DECISION TO RISK IT IN TOWN
With our children crying for food when we woke up, and without any food that we brought with us, I was able to convince Pat that we should return and stay in the house we left in town, where our food supplies of rice and brown sugar were left; otherwise they might be stolen. I said: “Look, that woman was very healthy yesterday; now she is dead. Anywhere, anytime, if God wants to take us with Him, we can’t help it. It is better to die with a bomb or bullet than to die of hunger,”
Against the advice and opposition of Pat’s relatives, we returned to town. Our food stores remained untouched. Praise the Lord!
I went to search for food in the ruins of buildings and I found a bottle of “Banosis Mixture” medicine for coughs and colds. It tasted exactly like chocolate. Mixed with soft-boiled rice called “lugao,” it tasted like rice pudding. Our kids liked it very much.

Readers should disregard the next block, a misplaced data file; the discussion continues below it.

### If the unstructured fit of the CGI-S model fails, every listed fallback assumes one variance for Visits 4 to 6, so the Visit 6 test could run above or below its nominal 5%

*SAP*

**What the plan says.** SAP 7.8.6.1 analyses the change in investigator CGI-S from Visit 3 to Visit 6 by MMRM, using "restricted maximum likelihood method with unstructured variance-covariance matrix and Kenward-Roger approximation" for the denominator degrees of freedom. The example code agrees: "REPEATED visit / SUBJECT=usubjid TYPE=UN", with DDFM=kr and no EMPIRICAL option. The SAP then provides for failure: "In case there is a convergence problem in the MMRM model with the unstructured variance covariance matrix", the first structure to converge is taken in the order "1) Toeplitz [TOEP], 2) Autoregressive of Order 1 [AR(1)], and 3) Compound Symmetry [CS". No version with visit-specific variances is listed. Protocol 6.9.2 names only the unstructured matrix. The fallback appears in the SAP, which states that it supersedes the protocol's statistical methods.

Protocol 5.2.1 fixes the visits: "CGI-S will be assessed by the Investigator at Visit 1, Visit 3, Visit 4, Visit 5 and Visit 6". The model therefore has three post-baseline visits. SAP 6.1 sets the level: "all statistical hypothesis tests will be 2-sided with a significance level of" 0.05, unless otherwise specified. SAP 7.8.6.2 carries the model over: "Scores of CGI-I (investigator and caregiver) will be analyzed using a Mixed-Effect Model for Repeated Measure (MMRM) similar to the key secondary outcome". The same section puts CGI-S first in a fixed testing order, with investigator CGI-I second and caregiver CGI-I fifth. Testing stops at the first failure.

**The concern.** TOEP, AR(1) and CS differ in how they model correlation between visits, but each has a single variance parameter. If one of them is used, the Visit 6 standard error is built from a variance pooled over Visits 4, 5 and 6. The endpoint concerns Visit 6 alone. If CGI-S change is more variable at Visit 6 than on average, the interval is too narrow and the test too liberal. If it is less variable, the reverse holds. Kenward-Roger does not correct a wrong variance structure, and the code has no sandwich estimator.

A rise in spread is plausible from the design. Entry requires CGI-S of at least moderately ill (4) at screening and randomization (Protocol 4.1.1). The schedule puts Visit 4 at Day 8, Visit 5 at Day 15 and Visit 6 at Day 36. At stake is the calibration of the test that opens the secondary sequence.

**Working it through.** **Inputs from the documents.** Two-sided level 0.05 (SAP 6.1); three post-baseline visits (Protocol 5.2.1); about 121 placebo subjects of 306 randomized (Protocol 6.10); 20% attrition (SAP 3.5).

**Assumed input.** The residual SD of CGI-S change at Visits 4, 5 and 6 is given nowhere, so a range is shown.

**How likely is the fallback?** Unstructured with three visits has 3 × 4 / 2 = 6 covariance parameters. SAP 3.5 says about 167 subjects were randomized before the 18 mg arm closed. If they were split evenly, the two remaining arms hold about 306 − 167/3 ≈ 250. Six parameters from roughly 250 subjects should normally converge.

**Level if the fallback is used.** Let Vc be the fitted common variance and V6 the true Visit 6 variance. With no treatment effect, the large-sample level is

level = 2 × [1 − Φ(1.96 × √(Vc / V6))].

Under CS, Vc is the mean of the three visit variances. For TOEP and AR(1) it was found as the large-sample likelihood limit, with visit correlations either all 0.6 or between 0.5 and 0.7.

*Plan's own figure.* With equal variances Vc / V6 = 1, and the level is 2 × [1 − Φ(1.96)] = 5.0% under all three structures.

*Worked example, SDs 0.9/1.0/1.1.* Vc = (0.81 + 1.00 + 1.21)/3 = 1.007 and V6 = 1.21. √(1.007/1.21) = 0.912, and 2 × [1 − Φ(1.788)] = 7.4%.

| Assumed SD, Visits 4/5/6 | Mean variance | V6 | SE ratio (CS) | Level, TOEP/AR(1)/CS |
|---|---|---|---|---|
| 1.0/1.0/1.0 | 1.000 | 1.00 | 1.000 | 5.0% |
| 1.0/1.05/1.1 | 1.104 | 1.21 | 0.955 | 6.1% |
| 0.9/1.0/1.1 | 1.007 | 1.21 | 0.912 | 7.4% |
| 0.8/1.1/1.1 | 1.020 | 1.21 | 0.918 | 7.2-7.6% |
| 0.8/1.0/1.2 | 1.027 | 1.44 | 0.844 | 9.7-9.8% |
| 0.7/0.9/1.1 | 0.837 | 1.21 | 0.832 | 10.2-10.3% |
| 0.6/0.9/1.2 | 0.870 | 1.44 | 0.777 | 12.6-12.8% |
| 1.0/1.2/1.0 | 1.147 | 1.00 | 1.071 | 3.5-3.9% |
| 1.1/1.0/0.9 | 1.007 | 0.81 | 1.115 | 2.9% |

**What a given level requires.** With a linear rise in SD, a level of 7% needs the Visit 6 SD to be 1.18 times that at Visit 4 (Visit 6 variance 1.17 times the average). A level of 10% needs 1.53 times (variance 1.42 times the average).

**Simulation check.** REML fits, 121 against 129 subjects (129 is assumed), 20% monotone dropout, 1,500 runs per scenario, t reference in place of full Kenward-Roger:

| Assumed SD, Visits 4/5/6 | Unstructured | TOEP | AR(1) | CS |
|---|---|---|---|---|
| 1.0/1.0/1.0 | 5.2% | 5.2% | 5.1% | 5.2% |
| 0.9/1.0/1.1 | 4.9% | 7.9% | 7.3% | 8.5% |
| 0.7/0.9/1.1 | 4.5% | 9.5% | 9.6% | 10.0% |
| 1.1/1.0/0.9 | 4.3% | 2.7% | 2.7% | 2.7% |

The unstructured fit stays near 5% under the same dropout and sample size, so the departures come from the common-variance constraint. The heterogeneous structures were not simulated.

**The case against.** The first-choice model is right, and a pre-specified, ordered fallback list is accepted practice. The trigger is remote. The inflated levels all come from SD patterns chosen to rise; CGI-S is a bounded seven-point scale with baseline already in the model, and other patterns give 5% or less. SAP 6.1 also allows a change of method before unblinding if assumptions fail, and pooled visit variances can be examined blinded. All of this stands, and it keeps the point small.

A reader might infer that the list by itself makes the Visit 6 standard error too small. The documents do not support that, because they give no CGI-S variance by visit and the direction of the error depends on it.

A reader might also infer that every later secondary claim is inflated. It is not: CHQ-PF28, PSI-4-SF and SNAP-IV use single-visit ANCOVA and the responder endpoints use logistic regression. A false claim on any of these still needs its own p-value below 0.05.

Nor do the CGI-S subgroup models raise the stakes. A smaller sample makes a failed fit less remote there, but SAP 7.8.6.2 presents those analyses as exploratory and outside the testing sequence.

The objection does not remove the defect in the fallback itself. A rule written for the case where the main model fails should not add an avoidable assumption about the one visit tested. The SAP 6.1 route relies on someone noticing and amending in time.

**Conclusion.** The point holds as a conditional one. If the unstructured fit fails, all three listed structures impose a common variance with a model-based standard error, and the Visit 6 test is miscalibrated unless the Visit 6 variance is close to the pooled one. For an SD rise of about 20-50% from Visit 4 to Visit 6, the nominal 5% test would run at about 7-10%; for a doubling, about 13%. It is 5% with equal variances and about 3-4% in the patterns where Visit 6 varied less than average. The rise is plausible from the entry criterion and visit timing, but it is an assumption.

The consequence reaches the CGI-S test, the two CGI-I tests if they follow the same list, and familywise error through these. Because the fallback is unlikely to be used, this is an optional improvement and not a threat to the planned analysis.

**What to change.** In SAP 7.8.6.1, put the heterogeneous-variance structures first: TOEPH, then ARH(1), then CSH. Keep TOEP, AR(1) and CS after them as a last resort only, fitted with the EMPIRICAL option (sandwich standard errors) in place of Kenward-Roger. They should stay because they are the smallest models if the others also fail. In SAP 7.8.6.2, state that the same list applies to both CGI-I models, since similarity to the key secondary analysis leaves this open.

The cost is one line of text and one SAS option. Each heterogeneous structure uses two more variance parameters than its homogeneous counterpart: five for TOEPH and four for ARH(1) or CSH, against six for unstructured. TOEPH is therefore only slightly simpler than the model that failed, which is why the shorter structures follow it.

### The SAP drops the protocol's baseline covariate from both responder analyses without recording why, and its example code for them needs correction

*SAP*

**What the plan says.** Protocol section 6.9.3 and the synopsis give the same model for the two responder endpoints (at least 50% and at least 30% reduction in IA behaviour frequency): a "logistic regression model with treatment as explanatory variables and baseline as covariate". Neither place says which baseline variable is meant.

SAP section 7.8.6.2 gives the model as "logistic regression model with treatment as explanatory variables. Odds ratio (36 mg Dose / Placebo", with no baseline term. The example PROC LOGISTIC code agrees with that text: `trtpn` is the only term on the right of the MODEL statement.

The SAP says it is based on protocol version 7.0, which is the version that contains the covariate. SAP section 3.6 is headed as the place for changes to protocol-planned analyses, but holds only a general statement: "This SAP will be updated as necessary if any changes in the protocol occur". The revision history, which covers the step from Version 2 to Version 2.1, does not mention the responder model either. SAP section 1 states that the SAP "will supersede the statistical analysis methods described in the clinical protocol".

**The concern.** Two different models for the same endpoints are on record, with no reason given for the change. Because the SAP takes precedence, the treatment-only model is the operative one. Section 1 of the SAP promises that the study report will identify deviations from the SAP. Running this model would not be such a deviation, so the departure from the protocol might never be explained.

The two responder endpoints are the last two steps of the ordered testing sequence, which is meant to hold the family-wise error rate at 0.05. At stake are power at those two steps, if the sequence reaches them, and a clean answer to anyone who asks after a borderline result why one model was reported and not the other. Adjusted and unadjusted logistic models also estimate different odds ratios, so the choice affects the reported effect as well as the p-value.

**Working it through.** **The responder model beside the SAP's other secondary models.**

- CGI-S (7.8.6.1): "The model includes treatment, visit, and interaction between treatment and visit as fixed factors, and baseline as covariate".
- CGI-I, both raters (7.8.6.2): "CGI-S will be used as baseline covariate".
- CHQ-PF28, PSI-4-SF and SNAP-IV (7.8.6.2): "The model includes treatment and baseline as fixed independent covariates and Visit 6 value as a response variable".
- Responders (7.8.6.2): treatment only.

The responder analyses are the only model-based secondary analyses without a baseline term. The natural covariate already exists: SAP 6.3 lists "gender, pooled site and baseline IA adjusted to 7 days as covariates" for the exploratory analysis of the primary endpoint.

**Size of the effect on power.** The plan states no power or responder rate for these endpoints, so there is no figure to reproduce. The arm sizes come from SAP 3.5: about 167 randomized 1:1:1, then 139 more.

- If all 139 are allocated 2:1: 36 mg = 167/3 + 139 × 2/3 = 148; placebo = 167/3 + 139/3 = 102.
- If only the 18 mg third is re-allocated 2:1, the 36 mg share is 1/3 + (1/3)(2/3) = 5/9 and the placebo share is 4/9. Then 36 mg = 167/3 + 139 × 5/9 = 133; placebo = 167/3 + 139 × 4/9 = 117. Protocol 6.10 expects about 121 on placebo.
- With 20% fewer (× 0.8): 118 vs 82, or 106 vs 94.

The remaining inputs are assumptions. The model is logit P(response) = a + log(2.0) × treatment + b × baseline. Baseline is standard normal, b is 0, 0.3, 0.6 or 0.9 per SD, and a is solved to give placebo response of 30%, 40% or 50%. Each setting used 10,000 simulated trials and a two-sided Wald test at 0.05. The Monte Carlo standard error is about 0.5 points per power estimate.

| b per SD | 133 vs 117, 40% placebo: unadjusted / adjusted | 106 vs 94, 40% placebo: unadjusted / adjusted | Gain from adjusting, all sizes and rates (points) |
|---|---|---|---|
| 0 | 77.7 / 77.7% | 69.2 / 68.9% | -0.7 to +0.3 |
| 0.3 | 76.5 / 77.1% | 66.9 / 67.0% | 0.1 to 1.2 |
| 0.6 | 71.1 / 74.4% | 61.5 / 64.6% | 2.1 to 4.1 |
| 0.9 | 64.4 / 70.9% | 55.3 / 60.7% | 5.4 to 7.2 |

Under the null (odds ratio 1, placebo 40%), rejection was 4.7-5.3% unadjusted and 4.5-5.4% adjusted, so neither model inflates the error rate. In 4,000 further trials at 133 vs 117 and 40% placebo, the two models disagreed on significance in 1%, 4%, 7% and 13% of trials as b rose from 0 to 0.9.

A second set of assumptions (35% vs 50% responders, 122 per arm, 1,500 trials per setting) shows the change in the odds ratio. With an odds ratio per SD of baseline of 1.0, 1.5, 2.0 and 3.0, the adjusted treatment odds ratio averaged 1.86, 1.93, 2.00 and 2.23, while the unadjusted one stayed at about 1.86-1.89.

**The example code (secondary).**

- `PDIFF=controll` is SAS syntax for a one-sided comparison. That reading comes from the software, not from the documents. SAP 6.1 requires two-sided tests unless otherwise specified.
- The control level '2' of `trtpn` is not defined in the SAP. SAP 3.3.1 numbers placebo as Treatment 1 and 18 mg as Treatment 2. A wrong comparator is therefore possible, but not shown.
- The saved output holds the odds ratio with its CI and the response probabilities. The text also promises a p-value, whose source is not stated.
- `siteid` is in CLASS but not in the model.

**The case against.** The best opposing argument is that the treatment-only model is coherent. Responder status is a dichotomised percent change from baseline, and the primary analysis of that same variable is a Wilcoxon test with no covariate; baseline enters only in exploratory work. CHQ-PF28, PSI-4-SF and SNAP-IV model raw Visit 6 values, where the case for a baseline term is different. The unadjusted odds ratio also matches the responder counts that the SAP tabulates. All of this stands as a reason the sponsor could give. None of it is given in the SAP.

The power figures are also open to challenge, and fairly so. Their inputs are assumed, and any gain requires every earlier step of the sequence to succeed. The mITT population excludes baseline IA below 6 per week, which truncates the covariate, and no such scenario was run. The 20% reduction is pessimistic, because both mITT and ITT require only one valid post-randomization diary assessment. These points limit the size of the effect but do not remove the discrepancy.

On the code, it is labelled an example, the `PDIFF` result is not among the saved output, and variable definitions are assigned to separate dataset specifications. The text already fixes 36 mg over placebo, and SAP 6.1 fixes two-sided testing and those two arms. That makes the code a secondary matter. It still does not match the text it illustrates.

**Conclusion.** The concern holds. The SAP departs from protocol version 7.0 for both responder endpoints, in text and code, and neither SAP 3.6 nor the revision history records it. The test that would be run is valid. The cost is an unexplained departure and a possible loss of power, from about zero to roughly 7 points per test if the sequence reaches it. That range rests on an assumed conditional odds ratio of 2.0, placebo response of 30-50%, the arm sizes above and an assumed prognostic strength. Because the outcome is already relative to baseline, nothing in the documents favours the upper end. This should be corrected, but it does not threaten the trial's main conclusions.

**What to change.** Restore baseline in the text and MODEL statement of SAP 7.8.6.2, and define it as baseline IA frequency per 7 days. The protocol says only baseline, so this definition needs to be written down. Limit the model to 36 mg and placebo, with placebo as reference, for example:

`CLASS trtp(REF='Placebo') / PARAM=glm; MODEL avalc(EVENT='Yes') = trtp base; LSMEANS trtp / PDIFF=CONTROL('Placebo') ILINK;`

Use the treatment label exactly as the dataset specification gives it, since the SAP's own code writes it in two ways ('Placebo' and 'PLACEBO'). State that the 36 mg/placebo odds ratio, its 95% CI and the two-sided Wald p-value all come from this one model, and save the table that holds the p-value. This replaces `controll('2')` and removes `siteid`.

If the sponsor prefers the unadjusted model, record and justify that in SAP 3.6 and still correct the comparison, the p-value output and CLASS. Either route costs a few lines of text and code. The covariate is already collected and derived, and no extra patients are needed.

Aside from the medicine from the bombed pharmacy, I discovered a pile of salt inside the bombed bakery. I got as much as I could carry, because salt had become the medium of exchange. A ganta of salt for a sack of rice, a ganta of rice for a pig.
Our palay which I piled over our dugout would last us for a long time. We still had some rice in a sack and salt in a can.
Very soon retreating Jap soldiers started pouring into the town.
Their Battalion Commander, a Major who knew how to speak Ilocano fluently, used our house as his quarters, with his orderly who worked for him.
His Battalion staff occupied the bigger wooden house nearby as their headquarters. They had some hospitality women with them, cleaning seeds of rice of dirt and unhusked grain on a table all day long.